His strongest message is for the parents. As a parent, you must become more proactive; show you care about your children, but also hold your children responsible. Take the time to ask questions when your teen is going out and then wait up for them to come home and use all of your senses to learn what is happening. You need to remember that your children will try to push the envelope, and it is part of your job to set boundaries and keep your children safe.
One of the Most Effective Traffic Safety Laws on the Books
Efforts to reduce the minimum drinking age occasionally happen. Are there issues with underage drinking? Of course there are, but there exists other ways to address this issue. To learn about additional benefits of the National Minimum Drinking Age Act and discover some of those ways to address underage drinking, check out Part Two of this discussion.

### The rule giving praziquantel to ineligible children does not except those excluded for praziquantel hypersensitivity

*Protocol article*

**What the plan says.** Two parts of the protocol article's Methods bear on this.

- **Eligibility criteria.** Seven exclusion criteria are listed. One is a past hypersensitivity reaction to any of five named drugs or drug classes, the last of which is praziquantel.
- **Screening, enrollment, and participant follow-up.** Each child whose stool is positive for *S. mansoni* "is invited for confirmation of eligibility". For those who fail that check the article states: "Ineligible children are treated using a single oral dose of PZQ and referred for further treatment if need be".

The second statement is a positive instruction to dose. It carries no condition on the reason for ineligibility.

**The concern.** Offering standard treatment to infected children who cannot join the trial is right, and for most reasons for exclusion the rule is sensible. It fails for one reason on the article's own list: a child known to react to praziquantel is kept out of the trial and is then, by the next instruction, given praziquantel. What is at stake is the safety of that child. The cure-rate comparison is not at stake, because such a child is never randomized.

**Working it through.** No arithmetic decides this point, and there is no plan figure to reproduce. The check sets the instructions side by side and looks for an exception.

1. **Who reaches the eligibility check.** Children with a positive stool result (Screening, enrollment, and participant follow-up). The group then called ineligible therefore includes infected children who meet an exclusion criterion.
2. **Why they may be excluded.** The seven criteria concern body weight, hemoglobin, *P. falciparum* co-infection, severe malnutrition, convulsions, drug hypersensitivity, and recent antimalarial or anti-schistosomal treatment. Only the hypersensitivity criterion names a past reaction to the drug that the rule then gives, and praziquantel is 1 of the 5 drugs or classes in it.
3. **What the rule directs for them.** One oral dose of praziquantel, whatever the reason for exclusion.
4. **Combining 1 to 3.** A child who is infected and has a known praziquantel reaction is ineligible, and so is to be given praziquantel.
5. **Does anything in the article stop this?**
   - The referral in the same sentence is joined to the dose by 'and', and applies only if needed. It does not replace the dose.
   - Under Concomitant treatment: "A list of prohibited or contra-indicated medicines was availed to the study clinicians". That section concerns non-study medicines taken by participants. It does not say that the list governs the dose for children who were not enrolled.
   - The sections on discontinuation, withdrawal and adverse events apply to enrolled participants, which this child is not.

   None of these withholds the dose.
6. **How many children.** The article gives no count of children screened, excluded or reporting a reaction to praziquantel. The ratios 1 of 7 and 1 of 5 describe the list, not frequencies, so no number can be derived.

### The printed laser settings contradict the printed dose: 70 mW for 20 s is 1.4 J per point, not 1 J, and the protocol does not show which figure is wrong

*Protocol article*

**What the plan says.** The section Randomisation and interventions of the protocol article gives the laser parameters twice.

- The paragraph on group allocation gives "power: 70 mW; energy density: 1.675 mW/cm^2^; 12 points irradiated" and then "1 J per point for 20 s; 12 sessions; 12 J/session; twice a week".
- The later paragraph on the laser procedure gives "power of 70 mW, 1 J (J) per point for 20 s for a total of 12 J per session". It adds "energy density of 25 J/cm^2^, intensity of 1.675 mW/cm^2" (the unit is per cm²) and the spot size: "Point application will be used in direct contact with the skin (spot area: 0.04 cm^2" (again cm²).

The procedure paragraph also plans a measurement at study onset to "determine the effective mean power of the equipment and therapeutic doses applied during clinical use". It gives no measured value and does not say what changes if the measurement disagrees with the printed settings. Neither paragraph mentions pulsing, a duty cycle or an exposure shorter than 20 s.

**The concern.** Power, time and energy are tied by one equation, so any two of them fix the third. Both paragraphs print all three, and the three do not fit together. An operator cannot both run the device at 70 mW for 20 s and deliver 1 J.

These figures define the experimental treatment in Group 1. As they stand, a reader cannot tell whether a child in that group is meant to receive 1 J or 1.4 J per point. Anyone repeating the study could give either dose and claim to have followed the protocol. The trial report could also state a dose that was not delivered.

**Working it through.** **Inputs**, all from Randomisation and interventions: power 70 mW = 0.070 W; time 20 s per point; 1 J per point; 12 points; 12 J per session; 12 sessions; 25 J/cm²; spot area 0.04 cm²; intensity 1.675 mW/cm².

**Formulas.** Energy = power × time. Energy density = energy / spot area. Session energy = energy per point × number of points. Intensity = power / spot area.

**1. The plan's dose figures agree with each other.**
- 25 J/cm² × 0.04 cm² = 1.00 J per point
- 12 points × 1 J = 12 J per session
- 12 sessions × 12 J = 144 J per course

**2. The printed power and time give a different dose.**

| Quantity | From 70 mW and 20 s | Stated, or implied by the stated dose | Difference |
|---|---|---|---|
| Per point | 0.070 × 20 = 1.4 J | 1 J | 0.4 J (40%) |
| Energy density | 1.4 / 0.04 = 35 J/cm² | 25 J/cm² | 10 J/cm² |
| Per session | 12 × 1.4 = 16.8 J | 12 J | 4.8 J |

In the meantime, this law has saved tens of thousands of lives on our roads. According to the National Highway Traffic Safety Administration (NHTSA), the minimum drinking age laws have saved 29,292 lives and some consider that number conservative. The National Minimum Drinking Age Act was proposed as a traffic safety bill, and as a traffic safety law, it has lived up to its promise. 30 years later the number of lives saved on our roads is staggering, and it is still happening. Thousands of people are alive today because of this law.
- CDC – Fact Sheet – Underage Drinking
- NHTSA – Traffic Safety Facts 2012 Data – Young Drivers
- NIAAA – Underage Drinking
- NIH Fact Sheets – Underage Drinking
- National Minimum Drinking Age Act
- Party Patrols Helps Keep Lid on Alcohol
- Preventing and Dispersing Underage Drinking Parties
- President Reagan’s Remarks on Signing NMDAA
- Training Officers to Patrol Teenage Underage Drinking Parties
Bill Bronrott Talks about the Benefits of the NMDAA